Get to know Amy – again!

Hello my lovely Pelican readers,

I hope this post finds you well & I’m sending gentle hugs to those of you who need them.

It’s been quite a while now that I’ve been working with Pelican Healthcare to bring you my monthly blogs & I thought that now would be a good time to reintroduce myself to those of you who are new here, and to those of you who are long-standing, to give you a little refresh.

Tell us a little about yourself

Before we dig a little deeper into the juicy bowel history of my life, let’s talk a little about my life in general.

I’m Amy, I’m 29 (very nearly 30 – November 29th!) & I live in Yorkshire in the UK. I live with my fiance, Ben & we also have an adorable little Whippet Cross to make our family of 3. I have a younger brother and grew up living with him & my Mum & Dad & our family pooches.

I work nearly full time as an Accounts Assistant and hold accounting qualifications with the Institute of Chartered Accountants in England & Wales. I also do health work, such as blogging and content on my Instagram to share my experiences of daily life with Inflammatory Bowel Disease and a permanent ileostomy.

I really enjoy singing & actually have singing lessons, which are a form of therapy to me. Singing is a great way to connect with your emotions & express & release them. I really feel a lot of music & lyrics when I’m singing & I think this comes across in the way that I sing. I also enjoy baking, countryside walks, clothes & fashion, spending time with my family & friends & I’m also partial to a gin (or two!) I also like classic cars, mainly down to my Dad having them & growing up with them & I also have an interest in Farming & Agriculture, mainly down to getting to produce a lot of farm accounts and work with farmers in my job.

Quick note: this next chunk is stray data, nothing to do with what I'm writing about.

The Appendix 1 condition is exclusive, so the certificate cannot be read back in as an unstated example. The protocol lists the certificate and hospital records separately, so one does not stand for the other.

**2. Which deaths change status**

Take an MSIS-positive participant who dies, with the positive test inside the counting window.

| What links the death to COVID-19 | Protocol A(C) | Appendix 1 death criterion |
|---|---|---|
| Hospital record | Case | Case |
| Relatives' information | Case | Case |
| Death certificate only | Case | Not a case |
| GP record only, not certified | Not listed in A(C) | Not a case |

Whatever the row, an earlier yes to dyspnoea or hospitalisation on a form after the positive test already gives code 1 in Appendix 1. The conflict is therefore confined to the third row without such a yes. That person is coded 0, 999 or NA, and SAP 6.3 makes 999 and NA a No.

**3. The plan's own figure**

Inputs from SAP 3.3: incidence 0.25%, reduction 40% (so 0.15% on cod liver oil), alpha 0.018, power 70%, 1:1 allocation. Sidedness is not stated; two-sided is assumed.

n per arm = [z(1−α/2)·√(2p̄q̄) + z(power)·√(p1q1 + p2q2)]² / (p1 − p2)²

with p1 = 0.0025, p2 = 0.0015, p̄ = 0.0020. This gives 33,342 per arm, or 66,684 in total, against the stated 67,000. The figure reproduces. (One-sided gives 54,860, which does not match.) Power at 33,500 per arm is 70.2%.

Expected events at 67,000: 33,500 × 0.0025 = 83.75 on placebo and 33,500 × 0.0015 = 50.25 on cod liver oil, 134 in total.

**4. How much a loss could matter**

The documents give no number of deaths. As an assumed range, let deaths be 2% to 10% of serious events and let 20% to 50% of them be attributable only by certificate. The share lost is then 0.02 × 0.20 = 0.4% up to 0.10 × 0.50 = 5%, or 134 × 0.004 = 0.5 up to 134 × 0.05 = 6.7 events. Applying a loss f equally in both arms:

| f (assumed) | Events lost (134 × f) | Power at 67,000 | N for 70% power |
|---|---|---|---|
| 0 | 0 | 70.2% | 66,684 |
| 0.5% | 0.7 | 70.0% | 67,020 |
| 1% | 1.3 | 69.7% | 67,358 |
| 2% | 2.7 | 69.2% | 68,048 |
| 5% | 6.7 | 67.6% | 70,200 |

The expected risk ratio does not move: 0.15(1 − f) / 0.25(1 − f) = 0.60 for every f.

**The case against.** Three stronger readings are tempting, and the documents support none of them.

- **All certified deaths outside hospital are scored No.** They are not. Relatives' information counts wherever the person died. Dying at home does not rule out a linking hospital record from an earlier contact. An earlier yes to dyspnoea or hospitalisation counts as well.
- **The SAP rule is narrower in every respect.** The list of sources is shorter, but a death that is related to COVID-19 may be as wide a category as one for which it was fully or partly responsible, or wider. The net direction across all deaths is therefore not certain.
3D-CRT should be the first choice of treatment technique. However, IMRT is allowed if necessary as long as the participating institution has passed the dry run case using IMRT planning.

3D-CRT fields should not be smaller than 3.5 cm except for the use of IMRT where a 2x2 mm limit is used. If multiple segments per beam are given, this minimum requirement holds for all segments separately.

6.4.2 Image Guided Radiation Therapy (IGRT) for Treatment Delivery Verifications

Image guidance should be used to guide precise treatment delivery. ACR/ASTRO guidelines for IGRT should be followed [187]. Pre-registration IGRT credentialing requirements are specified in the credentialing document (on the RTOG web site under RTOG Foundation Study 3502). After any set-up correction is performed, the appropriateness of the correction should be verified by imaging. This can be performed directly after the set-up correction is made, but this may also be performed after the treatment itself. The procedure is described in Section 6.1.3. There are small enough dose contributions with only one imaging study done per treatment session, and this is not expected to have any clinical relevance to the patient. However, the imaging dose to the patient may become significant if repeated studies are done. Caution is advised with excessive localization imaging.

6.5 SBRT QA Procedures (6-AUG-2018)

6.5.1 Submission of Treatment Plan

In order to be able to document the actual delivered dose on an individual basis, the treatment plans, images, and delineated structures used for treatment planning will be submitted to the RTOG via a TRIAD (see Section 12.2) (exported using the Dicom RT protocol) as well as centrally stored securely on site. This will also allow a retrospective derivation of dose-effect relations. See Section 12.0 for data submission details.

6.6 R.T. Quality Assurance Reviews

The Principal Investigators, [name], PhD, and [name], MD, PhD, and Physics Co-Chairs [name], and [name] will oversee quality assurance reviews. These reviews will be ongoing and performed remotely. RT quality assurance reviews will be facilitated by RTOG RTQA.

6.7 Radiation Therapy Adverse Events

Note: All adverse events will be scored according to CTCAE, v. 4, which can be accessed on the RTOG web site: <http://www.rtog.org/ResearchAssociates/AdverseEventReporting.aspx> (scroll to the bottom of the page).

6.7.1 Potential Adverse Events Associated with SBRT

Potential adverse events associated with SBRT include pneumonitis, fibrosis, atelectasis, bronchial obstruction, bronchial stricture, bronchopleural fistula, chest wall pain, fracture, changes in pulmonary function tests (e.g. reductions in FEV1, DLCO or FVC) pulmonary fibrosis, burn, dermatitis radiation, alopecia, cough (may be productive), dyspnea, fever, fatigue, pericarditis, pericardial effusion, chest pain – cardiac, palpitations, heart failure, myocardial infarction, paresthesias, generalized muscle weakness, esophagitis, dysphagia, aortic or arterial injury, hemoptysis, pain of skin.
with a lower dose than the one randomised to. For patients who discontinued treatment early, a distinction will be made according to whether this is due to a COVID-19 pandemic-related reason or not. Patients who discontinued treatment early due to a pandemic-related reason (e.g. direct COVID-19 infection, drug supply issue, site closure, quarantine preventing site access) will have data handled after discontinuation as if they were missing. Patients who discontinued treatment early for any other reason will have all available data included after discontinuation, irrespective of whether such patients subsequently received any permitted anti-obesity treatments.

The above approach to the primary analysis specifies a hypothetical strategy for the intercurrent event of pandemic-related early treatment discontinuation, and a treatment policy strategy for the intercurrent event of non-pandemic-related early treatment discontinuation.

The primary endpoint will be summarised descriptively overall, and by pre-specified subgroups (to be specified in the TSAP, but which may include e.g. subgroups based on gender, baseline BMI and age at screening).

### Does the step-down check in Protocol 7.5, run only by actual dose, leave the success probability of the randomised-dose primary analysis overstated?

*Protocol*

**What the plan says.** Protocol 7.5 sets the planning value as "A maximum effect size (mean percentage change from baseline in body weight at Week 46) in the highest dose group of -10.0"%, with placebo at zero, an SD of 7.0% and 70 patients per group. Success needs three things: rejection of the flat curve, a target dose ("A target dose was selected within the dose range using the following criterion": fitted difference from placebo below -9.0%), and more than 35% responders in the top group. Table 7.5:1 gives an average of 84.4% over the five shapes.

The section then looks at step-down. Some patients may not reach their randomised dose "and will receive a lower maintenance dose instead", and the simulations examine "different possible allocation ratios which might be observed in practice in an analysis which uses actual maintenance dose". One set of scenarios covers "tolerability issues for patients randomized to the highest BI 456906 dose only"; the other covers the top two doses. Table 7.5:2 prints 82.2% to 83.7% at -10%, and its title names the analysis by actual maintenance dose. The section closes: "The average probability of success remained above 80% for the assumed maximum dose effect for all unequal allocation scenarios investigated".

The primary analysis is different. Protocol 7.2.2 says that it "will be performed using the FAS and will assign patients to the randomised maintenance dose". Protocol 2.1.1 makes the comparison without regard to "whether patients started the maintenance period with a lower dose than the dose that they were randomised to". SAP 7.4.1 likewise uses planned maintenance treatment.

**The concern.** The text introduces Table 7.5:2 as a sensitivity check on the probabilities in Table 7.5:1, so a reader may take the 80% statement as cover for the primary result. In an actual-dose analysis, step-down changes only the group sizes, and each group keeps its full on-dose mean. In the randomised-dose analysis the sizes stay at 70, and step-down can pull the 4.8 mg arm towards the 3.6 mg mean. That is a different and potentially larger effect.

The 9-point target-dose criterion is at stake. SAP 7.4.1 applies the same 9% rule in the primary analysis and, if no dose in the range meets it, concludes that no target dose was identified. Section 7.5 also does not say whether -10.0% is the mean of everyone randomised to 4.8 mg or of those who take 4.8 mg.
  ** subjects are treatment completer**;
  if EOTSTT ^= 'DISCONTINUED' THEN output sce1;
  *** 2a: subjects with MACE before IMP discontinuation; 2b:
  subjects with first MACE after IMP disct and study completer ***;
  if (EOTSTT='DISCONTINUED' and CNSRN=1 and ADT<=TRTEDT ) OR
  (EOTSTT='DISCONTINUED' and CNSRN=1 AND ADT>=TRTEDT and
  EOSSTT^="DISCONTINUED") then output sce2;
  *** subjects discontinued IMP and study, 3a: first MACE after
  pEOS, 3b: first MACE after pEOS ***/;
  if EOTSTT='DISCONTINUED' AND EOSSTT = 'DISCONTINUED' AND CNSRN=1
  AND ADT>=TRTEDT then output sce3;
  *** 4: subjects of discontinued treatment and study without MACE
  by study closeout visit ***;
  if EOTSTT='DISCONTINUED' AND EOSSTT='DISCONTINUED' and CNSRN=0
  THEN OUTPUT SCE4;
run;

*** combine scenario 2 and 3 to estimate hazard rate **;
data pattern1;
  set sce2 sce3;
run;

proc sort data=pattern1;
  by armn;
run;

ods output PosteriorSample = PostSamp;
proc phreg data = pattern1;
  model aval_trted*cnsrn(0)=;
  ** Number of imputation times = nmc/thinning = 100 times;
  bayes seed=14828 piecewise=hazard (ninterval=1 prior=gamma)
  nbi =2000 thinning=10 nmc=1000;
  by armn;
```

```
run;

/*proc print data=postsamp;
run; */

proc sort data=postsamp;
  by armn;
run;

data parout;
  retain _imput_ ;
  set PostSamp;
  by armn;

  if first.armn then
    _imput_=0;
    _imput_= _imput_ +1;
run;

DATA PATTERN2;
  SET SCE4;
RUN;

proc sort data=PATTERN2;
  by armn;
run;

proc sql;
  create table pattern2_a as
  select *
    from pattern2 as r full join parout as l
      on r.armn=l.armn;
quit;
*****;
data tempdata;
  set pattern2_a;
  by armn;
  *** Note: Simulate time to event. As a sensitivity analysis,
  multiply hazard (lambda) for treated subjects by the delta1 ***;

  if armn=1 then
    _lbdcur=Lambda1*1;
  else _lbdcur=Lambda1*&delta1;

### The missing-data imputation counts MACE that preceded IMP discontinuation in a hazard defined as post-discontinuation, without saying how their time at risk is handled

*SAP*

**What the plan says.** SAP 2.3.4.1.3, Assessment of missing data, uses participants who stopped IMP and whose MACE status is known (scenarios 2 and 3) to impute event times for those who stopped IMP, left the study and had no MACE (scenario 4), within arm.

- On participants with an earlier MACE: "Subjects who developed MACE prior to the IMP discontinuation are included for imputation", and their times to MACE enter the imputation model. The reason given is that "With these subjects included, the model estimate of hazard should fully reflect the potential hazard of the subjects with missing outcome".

Tell us a little about your bowel story

From a very young age (as long as I can remember), I’ve had bowel problems and malnutrition. At the time of my Crohn’s Disease diagnosis (aged 7), I was the third youngest in the country known to have it. I struggled with a lot of symptoms as a child such as debilitating stomach pain, loss of appetite and lost a lot of weight, feeling cold even when it was warm, achey joints, diarrhoea and toilet trips of sometimes more than 20 times a day, narrowings in my bowel which then caused constipation, anaemia, nausea and fatigue. I also suffered with side effects from medication such as a swollen face from steroids, hair thinning & acne.

As a child, I was understandably very apprehensive about colonoscopies etc and staying in hospital numerous times. I was put to sleep for them as this is the only way I’d agree to have them & I was treated for Crohn’s Disease of the small intestine.

I then moved up to the adult clinic when I was 17 and had more scopes etc and these actually showed that my Crohn’s was in my colon (large intestine), rectum and anus and that I also had Crohn’s inflammation at the bottom of my esophagus. This meant that the wrong area of my body had been targeted with treatment for 10 years, meaning my disease was very severe. I started on Azathioprine and took that along with some steroids for about a year until blood tests showed warnings of a decline in my liver function and a scope showed that the medication wasn’t working. I then moved on to having an intravenous medication called Infliximab (also known as Remicade) and tried this for a year before finding out that everything was too far gone and that surgery was my next option.

August 2011, Stacey Stoma was formed permanently, meaning I had my colon, appendix, rectum and anus taken away. Surgery was very touch and go and they found a benign tumour, the size of a watermelon, in my colon which, if left a few hours, I was told I wouldn’t have made it. I lost a lot of blood in surgery and it took considerably longer than expected. I received blood transfusions and woke up in a lot of pain.

Next time

Next time, I will tell you all how I have coped since surgery and how I am doing now.



Meet the blogger: Amy

Everybody, meet Amy! She is 29 years old & is a Yorkshire girl. Amy has had Crohn’s Disease symptoms as long as she can remember but was diagnosed at age 7